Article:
Title: Unspeakable, The Tulsa Race Massacre
Author: Carole Boston Weatherford
Illustrator: Floyd Cooper
Publisher: Carolrhoda Books, Feb 2nd, 2021
Genre: nonfiction, history
Themes: African Americans, racism, violence, white supremacy, black history month, systemic racism, suppression of history, Tulsa massacre
Once Upon a time near Tulsa, Oklahoma, prospectors struck it rich in the oil fields. The wealth created jobs, raised buildings, and attracted newcomers from far and wide, seeking fortune and a fresh start.
A powerful look at the Tulsa Race Massacre, one of the worst incidents of racial violence in US history. The book traces the history of African Americans in Tulsa’s Greenwood district and chronicles the devastation that occurred in 1921 when a white mob attacked the Black community. Black Wall Street. That was the name of the area of Tulsa, Oklahoma where wealthy, prominent, and talented black folks lived and thrived. That was until the massacre, all because one white teenager accused a black teenager of assault during an elevator ride.
News of what happened was largely suppressed, and no official investigation occurred for seventy-five years. This picture book sensitively introduces young readers to this tragedy and concludes with a call for a better future.
Why I like this book:
I think this is about as bearable and accessible of an account of the Tulsa Race Massacre as could possibly exist. It manages to convey the events in a very clear-eyed way, while still allowing space for the raw emotion of it.
Many pages at the beginning of the book are given to descriptions of the beauty of the community of Greenwood as it was before May 31, 1921, the achievement and perseverance of this group of people of color who were determined to pull together and form a nurturing, thriving society on their own terms, segregated by law from the whites.
When we get to the events leading to the massacre itself, we have a deep sense of what was lost– the people, the businesses, the homes, the ability to build and thrive, the hope that the contributions that Black citizens had made to that point would lead to more respect or better treatment, especially just after WWI and many of the black men returning from serving their country. Yet the storytelling is never heavy handed and handled in a way to make it very receptive to young readers without watering down the horror. Massacre is the only apt word, and UNSPEAKABLE, a very apt title. This history cannot be ignored, and must be explained. This story looks at that truth unflinchingly yet tells it with as soft a hand as possible.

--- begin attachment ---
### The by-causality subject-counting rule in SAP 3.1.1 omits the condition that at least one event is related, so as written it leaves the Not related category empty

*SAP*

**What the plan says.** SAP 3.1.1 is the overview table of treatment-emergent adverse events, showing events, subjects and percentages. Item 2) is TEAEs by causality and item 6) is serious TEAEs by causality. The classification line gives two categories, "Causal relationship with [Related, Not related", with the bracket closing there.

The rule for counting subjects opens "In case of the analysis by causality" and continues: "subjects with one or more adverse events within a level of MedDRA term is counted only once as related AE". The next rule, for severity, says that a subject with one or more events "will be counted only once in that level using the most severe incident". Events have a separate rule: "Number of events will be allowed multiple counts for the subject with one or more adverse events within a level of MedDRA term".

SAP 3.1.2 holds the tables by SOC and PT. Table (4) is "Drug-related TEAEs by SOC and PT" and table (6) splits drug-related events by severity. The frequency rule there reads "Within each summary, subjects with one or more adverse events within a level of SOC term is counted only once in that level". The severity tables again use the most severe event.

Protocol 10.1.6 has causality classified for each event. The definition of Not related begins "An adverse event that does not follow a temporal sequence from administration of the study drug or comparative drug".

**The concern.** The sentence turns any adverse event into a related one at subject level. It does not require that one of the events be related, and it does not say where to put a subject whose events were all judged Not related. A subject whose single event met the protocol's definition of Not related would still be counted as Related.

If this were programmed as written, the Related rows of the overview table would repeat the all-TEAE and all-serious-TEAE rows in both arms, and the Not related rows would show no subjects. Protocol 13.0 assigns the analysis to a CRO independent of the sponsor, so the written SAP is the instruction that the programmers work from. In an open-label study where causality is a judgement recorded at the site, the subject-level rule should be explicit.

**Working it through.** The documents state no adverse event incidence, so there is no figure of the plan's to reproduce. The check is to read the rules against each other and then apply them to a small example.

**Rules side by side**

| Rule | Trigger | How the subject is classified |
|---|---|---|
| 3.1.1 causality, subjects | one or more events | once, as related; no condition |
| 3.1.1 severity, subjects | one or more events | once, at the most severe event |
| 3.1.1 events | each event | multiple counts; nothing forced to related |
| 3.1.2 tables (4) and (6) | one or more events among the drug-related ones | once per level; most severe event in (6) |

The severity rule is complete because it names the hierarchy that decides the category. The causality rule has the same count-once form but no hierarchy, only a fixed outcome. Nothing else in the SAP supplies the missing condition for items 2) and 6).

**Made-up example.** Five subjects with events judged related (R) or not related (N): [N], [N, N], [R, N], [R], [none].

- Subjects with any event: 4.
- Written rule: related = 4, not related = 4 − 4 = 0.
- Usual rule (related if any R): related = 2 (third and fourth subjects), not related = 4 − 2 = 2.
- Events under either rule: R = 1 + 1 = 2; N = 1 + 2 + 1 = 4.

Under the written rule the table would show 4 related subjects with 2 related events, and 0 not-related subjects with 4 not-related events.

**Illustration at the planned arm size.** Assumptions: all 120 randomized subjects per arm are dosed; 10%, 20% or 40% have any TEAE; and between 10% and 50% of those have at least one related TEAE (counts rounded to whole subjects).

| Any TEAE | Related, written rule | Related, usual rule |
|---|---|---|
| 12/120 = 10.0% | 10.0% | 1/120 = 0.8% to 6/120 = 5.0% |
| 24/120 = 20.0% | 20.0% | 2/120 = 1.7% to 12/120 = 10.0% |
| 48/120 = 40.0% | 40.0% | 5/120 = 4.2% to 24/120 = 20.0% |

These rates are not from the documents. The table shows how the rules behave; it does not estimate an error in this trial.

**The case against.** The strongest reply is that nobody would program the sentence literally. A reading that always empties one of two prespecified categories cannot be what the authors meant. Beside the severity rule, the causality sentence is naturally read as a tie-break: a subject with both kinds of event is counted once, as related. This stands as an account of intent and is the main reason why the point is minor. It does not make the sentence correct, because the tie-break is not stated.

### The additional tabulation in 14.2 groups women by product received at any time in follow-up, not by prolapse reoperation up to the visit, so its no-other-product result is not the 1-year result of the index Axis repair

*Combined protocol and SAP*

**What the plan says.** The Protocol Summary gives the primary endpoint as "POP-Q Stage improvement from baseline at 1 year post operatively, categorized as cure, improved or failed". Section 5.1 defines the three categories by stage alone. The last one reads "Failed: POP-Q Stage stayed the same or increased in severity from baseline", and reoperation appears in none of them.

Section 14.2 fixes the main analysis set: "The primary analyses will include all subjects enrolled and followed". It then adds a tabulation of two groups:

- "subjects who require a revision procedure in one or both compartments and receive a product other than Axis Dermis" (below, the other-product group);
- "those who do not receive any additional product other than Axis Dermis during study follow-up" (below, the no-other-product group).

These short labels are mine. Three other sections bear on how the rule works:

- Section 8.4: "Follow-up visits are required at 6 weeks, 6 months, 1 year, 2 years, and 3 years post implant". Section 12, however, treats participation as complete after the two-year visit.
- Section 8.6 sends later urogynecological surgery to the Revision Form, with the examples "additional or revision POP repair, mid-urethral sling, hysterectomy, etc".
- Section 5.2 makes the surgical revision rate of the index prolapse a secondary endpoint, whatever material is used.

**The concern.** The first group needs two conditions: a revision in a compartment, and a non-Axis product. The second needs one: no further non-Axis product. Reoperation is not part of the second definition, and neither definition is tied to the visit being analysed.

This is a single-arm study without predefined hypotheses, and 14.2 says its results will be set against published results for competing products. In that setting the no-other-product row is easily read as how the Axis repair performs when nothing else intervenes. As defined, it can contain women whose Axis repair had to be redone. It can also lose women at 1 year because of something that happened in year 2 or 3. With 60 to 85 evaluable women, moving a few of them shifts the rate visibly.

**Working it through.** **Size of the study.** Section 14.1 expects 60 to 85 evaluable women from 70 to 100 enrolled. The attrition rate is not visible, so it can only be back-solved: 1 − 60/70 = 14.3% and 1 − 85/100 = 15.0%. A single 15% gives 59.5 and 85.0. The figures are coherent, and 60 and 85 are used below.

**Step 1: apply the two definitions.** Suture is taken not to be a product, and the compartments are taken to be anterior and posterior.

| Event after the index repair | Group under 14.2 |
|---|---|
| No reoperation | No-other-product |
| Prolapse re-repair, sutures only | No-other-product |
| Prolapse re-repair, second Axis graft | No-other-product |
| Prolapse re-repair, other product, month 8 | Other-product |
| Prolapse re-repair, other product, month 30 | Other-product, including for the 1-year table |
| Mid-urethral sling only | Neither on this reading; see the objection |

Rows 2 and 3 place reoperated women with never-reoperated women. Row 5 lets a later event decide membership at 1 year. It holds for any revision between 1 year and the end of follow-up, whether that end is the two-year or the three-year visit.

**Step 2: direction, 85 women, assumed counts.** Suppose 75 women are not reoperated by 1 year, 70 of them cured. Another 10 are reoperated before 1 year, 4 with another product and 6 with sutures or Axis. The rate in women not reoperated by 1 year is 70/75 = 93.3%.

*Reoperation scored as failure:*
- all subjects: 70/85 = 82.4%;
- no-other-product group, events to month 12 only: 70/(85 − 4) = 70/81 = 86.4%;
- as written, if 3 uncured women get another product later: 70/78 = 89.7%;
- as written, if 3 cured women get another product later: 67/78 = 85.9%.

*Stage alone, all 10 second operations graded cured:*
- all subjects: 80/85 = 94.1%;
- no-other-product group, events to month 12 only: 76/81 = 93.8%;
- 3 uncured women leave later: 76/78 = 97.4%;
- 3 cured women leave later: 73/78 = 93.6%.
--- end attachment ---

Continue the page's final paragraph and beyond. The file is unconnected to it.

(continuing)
I only learned of this horrific event in US racial history maybe two years ago. Here I learned much I didn’t not know, and I wept over the depth of the betrayal and injustice. It’s a hard story, but one that definitely needs to be remembered and discussed.
I think it’s a particularly important story for understanding the very concrete ways in which white supremacy and institutionalized racism have worked over and over throughout history to try and prevent Black people from succeeding. This important piece of history was whitewashed until this century!
In the end notes, we read that illustrator Floyd Cooper grew up hearing stories of his own grandfather’s childhood in Greenwood, and this closeness to the subject feels evident in every page. The subtleness and breadth of humanity he paints here is breathtaking. The illustrations are gorgeous. The beautiful soft glow of Greenwood quickly turns into muted spreads that capture the gravitas and pain of the massacre. The author and illustrator notes are a must read and complete this slice of history. I think it is one of many picture books that could be used in tween and teen classrooms too.
This is a perfect book for any historical unit or celebration of Black History Month, and with older children can be a great springboard to talk about systemic racism.
Floyd Cooper talks about his grandfather’s stories of this history on the Brown Bookshelf
Each week a group of bloggers reviews picture books we feel would make great educational reads. To help teachers, caregivers and parents, we have included resources and/or activities with each of our reviews. A complete list of the thousands of books we have reviewed can be found sorted alphabetically and by topics, here on Susanna Leonard Hill’s website.